Sandee Krause shares her candy cane cookie recipe.

Love: Langley farm family makes festive cookies

Love: Start your own family traditions - a special supplement of the Langley Advance published Dec. 8, 2016

Baking day still a family tradition

These candy cane cookies are a family favourite.

When my children were younger, we would choose a day to bake our traditional Christmas favourites.

These red and white beauties are still at the top of the list.

The kids really loved them because they got to get their hands in the dough, roll, and twist the canes, and – of course – eat them freshly baked out of the oven.

The cookies look so pretty on a plate, and kids felt so proud of their creations when guests came to visit and at family dinners.

I know that after you make them, you will feel the same.

from Sandee Krause of Krause Berry Farms & Estate Winery

Candy Cane Cookies

Makes about 4 dozen cookies

Ingredients:

• 1 cup butter or margarine softened

• 1/2 cup shortening

• 1 cup confectioners sugar

• 1 egg

• 1 1/2 tsp almond extract

• 1 tsp vanilla

• 2 1/2 cups all purpose flour

• 1 tsp salt

• 1/2 cup sugar

• 1/2 tsp red food colouring

Directions:

Heat oven to 375 F.

Mix together the butter, shortening, confectioners sugar, egg and extracts.

Blend in flour and salt.

Divide dough in half and blend in the food colour to one half of the dough.

Shape 1 tablespoon of red dough and 1 tablespoon of plain dough into a 6-inch length rope.

Roll them back and forth on the counter top till they are smooth and crack free.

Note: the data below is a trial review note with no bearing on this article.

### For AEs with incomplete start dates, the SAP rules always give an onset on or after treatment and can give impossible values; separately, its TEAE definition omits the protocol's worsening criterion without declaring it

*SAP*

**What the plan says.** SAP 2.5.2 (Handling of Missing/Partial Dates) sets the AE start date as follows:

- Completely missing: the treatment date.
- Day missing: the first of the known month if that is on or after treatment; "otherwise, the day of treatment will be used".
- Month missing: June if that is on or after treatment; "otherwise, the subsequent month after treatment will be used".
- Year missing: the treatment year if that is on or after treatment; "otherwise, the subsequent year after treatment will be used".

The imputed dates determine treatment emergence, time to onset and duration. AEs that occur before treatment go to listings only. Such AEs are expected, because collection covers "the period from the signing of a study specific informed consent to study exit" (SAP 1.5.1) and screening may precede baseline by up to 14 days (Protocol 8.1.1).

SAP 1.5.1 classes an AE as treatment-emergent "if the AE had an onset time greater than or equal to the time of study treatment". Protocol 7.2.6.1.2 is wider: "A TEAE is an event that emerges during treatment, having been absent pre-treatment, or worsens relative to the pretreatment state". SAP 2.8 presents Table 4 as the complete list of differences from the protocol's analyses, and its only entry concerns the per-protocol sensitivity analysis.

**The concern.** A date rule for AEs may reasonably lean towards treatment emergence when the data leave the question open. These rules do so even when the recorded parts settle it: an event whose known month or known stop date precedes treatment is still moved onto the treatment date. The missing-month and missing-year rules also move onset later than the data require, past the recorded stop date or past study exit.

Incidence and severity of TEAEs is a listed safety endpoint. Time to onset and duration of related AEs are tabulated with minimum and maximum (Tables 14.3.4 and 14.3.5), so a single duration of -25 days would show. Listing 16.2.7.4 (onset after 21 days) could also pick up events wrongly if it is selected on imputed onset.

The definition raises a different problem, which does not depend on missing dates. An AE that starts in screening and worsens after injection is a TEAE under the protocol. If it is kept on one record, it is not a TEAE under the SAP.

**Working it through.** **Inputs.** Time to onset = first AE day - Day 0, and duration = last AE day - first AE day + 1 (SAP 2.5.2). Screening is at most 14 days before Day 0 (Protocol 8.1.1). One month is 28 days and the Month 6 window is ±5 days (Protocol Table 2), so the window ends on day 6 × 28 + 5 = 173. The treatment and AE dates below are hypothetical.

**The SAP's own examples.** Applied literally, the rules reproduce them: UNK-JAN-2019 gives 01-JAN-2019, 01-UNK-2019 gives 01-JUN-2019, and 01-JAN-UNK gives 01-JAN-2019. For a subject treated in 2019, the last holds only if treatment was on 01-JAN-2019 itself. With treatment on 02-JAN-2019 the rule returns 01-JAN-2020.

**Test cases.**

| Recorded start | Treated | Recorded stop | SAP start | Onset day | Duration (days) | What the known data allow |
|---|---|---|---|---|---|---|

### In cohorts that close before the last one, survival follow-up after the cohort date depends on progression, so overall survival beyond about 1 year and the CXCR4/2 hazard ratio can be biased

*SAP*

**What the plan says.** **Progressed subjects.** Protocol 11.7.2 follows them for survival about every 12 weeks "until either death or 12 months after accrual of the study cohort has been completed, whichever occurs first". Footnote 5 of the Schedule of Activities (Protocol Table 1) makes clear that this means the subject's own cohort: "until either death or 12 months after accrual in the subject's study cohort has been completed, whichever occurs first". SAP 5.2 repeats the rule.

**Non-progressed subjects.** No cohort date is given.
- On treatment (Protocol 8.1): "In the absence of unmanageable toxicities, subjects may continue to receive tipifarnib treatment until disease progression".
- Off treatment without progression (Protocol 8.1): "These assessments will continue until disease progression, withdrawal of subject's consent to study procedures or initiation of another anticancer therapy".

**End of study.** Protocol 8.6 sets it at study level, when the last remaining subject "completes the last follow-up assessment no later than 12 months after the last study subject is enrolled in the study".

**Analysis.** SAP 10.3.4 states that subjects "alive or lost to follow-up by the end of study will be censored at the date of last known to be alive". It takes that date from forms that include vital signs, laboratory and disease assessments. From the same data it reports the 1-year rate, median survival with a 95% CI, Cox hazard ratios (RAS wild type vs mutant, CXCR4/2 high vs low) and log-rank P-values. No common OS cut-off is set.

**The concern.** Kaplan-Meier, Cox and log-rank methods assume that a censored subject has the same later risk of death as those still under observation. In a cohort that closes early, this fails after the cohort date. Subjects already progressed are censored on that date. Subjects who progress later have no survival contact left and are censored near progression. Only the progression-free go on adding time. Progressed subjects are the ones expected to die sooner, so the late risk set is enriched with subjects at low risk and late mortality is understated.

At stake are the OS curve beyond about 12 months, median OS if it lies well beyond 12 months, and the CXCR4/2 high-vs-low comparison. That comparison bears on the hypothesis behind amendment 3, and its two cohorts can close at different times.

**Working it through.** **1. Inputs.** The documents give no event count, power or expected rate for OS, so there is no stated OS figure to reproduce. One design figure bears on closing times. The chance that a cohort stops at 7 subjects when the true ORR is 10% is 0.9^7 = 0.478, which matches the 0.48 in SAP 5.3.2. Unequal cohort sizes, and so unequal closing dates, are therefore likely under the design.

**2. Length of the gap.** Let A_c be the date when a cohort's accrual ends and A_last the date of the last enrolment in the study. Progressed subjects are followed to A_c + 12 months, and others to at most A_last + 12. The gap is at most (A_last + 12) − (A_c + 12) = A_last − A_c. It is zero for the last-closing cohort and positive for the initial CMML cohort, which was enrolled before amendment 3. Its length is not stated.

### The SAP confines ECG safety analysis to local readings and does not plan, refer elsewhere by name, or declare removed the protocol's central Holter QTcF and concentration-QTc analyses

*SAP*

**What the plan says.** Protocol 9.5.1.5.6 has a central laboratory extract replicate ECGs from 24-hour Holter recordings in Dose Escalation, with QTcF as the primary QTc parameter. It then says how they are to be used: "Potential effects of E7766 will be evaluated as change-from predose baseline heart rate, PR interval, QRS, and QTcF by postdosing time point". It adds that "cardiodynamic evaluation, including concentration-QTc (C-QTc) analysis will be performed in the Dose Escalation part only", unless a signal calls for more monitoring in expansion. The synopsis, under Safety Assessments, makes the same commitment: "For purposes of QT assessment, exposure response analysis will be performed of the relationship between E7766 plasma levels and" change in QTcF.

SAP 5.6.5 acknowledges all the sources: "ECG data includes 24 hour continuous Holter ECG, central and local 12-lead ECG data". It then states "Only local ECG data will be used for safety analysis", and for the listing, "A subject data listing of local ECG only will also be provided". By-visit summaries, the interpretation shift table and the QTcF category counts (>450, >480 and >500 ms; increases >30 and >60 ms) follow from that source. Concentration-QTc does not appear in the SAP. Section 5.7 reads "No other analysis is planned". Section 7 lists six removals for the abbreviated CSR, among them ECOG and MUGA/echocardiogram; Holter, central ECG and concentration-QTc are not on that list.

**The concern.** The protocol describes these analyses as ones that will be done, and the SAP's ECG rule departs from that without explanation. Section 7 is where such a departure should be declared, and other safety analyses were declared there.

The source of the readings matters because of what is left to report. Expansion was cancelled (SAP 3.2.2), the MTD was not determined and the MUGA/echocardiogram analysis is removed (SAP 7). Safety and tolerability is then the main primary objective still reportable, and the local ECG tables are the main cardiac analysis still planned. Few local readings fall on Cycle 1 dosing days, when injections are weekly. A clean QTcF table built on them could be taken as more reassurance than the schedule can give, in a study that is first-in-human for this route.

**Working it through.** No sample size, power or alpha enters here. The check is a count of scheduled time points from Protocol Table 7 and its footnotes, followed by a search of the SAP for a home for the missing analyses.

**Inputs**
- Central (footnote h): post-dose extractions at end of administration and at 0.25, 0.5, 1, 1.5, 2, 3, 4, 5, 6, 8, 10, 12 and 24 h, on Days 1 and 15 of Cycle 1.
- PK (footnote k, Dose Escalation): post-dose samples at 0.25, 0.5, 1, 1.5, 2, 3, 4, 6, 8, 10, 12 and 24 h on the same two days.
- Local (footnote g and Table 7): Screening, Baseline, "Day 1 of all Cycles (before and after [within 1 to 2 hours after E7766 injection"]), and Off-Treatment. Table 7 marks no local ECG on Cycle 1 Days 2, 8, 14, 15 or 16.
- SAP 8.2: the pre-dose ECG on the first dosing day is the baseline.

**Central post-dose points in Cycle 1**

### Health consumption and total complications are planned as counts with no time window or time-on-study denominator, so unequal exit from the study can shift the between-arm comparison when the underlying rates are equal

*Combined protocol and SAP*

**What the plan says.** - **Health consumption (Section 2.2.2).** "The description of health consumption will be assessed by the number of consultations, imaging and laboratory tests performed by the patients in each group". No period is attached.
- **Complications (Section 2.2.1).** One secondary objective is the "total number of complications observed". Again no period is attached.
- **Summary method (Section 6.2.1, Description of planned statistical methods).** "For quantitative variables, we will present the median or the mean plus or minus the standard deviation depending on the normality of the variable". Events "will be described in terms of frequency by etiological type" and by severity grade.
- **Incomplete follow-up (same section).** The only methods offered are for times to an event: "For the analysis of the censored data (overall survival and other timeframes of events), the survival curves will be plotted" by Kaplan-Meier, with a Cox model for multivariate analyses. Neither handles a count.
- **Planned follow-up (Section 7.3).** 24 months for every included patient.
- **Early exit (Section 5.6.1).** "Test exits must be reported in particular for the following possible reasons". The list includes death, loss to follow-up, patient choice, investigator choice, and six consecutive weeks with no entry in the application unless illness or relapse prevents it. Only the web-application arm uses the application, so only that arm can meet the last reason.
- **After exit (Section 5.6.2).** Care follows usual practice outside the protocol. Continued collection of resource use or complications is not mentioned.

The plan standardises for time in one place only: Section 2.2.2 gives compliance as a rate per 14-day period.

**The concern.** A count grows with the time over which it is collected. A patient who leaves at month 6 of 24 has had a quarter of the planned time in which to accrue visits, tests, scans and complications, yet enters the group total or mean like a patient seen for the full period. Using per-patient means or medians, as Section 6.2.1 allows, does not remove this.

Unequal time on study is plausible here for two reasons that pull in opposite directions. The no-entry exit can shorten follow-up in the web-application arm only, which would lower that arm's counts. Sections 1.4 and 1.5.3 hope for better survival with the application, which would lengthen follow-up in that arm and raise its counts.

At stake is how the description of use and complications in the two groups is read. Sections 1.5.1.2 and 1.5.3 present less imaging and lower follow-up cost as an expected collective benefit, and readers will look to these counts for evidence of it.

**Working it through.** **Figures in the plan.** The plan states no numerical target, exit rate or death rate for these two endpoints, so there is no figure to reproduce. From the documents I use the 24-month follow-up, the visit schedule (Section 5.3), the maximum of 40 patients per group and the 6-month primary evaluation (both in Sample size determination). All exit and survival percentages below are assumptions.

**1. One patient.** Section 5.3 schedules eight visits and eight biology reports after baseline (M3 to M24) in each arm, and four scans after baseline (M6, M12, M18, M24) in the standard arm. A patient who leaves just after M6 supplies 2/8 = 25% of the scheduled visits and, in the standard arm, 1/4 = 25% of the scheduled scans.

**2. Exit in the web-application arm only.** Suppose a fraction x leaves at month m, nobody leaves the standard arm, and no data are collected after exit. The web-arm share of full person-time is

If they stick, you can lightly flour your working surface.

Place one red rope and one plain rope side by side, pick up the top of the two rolls and gently twist them together, then bend them to form the curve of the candy cane.

Pick up the bottom of the two rolls and gently twist them together, smoothing out any cracks or tears that form.

Place on a cookie sheet with a spatula.

Bake for 9 minutes or until set and are very light brown in colour.

Immediately sprinkle with granulated sugar or edible dusting glitter when removed from the oven.

You can adjust the size of your cookies to suit, making the larger or smaller.

You can also vary the colour of the dough.

Just Posted

Half million dollars change Langley couple’s life

Richard and Frances Laidlaw contemplate travel and moving

Liberal hopeful aims to claim candidate spot in Langley-Aldergrove

Leon Jensen was the 2015 candidate in Langley-Aldergrove.

LETTER: Fort Langley driver lobbies for roundabout signalling

ICBC rules call for drivers to signal when exiting roundabouts.

South Langley community group wants to talk innovative housing

Brookswood-Fernridge Community Association invites people to a meeting about the future of housing.

GREEN BEAT: Opening ‘new roads’ in Langley makes cycling safer

HUB Langley pushed to ‘UnGap the Map’ and create more bike infrastructure throughout the community.

VIDEO: The ‘most cosmopolitan’ of butterflies could migrate to B.C.

The painted lady butterfly will likely arrive this summer from Southern California

Pedestrian killed, two injured in three-vehicle crash in Coquitlam

Road closures in effect following collision

Is it a homicide? B.C. woman dies in hospital, seven months after being shot

Stepfather think Chilliwack case should now be a homicide, but IHIT has not confirmed anything

Sources say Trudeau rejected Wilson-Raybould’s conservative pick for high court

Wilson-Raybould said Monday “there was no conflict between the PM and myself”

First Nations public art piece stolen in Nanaimo

Spindle Whorl went missing over the weekend, according to Nanaimo RCMP

Father-son duo at B.C. Children’s Hospital helps new dads fight depression

The pair teamed up to introduce the only known research-based mindfulness workshop for new dads

Mexican restaurant in B.C. told to take down Mexican flag

General manager of Primo’s Mexican Grill in White Rock: ‘I’ve never heard of anything like this’

B.C. NDP moves to provide tax credits, tax cut for LNG Canada

Provincial sales tax break of $596 million repayable after construction

COLUMN: Smart phone too powerful a tool to yank from students’ hands

Rather than ban them from schools, let’s teach kids to harness their phone’s power and use it properly

Most Read